Born with a superstitious brain

Sep 05, 2006

An unusual experiment, conducted by Bruce Hood, Professor of Developmental Psychology at the University of Bristol, demonstrating that even the most rational people behave in irrational ways, became one of the star features at this year's British Association Festival of Science.

Professor Hood conducted the experiment to argue that scientists’ efforts to combat ‘irrational’ beliefs are ultimately futile.

To demonstrate his theory, Professor Hood asked members of the festival audience, if they were prepared to try on an old fashioned blue cardigan in return for a £10 reward. After receiving no shortage of volunteers, he then told the volunteers that the cardigan used to belong to Fred West, the mass murderer. On hearing this most of the volunteers put their hands down. Though a few did try it on, others moved away from them.

In fact, the cardigan had not belonged to Fred West. The experiment demonstrated that the belief that it had, made even the most rational of people feel uncomfortable.

Professor Hood said: “It is as if evil, a moral stance defined by culture, has become physically manifest inside the clothing.”

“Similar beliefs, which are held even among the most sceptical scientists, explain why few people would agree to swap their wedding rings for identical replicas. The difference between attaching significance to sentimental objects and believing in religion, magic or the paranormal is only one of degree.

“These tendencies are almost certainly a product of evolution. The human mind is adapted to reason intuitively, so that it can generate theories about how the world works even when mechanisms cannot be seen or easily deduced.

“Because we operate intuitively, it is pointless to get people to abandon their belief systems because they operate at such a fundamental level that no amount of rational evidence or counter-evidence is going to be taken on board to get people to abandon these ideas.”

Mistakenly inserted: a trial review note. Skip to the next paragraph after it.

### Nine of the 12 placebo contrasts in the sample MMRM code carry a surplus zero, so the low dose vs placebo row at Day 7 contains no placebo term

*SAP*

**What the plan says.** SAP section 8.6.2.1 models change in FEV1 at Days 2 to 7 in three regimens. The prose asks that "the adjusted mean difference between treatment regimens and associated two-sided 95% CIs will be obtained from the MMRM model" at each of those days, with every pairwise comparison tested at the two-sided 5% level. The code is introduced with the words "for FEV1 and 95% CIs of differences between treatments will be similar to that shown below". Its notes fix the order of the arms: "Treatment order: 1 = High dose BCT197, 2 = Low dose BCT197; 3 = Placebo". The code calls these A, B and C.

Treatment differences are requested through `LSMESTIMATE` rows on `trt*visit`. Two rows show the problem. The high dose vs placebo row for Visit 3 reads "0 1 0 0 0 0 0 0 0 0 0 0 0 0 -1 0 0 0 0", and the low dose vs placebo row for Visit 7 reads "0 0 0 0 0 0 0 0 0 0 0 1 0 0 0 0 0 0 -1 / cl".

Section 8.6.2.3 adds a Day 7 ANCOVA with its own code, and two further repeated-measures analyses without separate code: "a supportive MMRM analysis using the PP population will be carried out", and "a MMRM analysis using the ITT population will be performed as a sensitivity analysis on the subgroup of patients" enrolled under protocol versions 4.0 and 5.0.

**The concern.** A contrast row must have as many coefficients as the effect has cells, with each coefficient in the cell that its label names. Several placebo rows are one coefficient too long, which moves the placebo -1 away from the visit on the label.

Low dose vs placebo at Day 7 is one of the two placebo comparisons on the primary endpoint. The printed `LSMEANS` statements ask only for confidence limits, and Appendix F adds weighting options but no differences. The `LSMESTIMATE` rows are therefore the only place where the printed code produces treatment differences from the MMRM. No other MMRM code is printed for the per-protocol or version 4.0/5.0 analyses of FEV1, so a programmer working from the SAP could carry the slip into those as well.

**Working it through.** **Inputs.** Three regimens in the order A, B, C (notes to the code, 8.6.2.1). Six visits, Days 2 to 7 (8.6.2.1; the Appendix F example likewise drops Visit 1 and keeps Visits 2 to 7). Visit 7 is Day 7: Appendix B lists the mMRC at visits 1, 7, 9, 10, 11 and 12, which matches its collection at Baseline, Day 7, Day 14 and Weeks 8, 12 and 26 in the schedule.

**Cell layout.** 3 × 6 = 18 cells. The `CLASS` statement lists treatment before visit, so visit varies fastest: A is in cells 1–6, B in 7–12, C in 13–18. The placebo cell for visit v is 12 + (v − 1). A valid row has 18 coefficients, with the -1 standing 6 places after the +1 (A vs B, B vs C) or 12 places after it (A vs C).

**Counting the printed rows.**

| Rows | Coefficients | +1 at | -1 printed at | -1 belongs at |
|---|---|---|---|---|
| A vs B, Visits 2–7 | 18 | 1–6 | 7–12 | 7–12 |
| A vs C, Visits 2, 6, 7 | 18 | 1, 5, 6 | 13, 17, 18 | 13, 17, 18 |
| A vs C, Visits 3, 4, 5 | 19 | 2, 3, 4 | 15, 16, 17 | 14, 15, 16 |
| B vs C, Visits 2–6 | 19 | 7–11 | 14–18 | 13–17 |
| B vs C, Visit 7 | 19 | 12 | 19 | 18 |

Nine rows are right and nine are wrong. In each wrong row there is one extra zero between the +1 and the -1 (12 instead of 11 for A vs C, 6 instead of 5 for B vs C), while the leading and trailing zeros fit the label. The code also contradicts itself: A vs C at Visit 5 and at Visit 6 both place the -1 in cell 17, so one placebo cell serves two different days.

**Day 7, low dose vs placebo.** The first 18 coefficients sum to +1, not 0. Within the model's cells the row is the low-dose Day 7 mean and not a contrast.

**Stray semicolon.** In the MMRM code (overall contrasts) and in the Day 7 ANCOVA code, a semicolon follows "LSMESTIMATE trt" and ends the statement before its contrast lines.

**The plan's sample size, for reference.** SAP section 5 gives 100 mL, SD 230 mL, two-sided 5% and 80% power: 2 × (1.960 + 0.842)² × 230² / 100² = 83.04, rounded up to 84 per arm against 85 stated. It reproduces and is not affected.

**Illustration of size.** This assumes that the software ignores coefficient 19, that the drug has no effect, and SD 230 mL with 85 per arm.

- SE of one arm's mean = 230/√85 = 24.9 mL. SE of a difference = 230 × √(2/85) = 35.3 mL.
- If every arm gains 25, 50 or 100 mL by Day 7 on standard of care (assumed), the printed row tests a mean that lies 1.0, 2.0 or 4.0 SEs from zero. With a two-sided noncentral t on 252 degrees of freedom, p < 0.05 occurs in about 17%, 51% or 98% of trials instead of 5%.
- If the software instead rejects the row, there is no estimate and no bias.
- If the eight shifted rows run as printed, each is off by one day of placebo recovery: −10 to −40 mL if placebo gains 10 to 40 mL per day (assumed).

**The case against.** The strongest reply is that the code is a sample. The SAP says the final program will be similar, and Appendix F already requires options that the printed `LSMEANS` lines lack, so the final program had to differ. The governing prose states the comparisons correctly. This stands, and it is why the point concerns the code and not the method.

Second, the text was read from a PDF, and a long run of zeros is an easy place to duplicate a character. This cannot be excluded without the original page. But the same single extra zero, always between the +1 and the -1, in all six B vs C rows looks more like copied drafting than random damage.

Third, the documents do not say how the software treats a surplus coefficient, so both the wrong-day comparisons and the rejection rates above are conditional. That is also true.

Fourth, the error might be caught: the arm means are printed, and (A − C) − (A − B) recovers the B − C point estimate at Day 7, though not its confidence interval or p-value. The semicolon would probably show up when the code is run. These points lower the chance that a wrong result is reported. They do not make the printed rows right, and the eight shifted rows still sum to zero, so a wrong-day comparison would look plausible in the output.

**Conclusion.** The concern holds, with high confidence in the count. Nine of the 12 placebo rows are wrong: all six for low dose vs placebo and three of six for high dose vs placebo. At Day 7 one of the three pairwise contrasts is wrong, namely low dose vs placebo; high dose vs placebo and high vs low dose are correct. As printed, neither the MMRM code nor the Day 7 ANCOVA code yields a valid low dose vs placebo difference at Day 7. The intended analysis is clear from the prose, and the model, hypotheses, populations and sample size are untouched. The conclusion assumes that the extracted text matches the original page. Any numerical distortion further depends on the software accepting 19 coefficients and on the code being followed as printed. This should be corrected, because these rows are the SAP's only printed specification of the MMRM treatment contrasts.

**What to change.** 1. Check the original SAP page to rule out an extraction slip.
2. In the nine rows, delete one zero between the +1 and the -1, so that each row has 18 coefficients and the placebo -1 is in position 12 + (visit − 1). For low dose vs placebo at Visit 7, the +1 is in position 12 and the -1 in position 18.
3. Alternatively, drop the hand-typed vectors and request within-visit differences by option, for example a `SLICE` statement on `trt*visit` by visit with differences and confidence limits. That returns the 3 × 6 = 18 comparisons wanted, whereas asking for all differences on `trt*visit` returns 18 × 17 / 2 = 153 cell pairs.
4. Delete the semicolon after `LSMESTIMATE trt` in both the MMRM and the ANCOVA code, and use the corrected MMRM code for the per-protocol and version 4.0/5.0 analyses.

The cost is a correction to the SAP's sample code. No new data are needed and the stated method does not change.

Source: University of Bristol

Explore further: Best of Last Week—Increasing antihydrogen production, converting waste heat to electricity and video game brain impact

Related Stories

Bringing designers and animators together

Feb 17, 2015

Aircraft designers and animators use different digital technologies to achieve the same goal: creating a three-dimensional image that can be manipulated. But a new method that links the two could vastly speed ...

Recommended for you

Top UK scientists warn against EU exit

May 22, 2015

A group of leading British scientists including Nobel-winning geneticist Paul Nurse warned leaving the European Union could threaten research funding, in a letter published in The Times newspaper on Friday.

Publisher pushback puts open access in peril

May 21, 2015

Delegates at the The Higher Education Technology Agenda (THETA) conference on the Gold Coast last week heard from futurist Bryan Alexander about four possible scenarios for the future of knowledge. ...

User comments : 0

Please sign in to add a comment. Registration is free, and takes less than a minute. Read more

Click here to reset your password.
Sign in to get notified via email when new comments are made.